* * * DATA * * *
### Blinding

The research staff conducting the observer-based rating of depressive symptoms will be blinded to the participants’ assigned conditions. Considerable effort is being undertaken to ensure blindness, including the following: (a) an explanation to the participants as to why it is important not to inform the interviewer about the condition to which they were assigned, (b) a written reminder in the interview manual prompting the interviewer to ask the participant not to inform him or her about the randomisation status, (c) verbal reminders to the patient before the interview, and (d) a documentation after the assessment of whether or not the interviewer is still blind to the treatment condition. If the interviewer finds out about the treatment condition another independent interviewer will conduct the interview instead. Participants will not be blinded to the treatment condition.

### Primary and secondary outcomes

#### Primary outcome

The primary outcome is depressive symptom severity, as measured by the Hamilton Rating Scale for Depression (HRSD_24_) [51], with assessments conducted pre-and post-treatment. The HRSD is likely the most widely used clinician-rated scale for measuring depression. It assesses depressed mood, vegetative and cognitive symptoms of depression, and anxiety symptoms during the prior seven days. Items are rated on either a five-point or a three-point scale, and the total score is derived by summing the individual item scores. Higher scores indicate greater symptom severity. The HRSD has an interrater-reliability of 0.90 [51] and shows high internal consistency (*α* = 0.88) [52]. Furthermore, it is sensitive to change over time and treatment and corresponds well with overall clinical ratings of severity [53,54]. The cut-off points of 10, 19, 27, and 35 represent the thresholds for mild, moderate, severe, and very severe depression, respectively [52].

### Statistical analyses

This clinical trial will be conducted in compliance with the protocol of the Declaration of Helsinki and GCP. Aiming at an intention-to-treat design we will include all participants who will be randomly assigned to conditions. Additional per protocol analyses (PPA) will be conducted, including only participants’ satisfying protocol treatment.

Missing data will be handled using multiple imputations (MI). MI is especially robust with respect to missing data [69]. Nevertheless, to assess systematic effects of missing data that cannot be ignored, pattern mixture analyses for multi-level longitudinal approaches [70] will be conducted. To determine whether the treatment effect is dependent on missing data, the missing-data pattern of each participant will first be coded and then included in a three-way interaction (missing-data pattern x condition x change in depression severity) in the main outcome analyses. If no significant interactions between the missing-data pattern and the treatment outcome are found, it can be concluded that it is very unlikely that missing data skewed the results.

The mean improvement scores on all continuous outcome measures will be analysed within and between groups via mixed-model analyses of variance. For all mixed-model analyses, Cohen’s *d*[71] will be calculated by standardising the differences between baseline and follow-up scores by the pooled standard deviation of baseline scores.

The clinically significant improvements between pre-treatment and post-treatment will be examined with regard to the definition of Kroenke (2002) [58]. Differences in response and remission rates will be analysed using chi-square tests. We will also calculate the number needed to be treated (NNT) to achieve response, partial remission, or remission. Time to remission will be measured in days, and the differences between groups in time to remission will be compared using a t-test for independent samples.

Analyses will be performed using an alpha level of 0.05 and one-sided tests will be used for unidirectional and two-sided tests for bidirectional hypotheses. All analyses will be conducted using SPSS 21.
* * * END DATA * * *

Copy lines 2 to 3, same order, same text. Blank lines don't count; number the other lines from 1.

The research staff conducting the observer-based rating of depressive symptoms will be blinded to the participants’ assigned conditions. Considerable effort is being undertaken to ensure blindness, including the following: (a) an explanation to the participants as to why it is important not to inform the interviewer about the condition to which they were assigned, (b) a written reminder in the interview manual prompting the interviewer to ask the participant not to inform him or her about the randomisation status, (c) verbal reminders to the patient before the interview, and (d) a documentation after the assessment of whether or not the interviewer is still blind to the treatment condition. If the interviewer finds out about the treatment condition another independent interviewer will conduct the interview instead. Participants will not be blinded to the treatment condition.

### Primary and secondary outcomes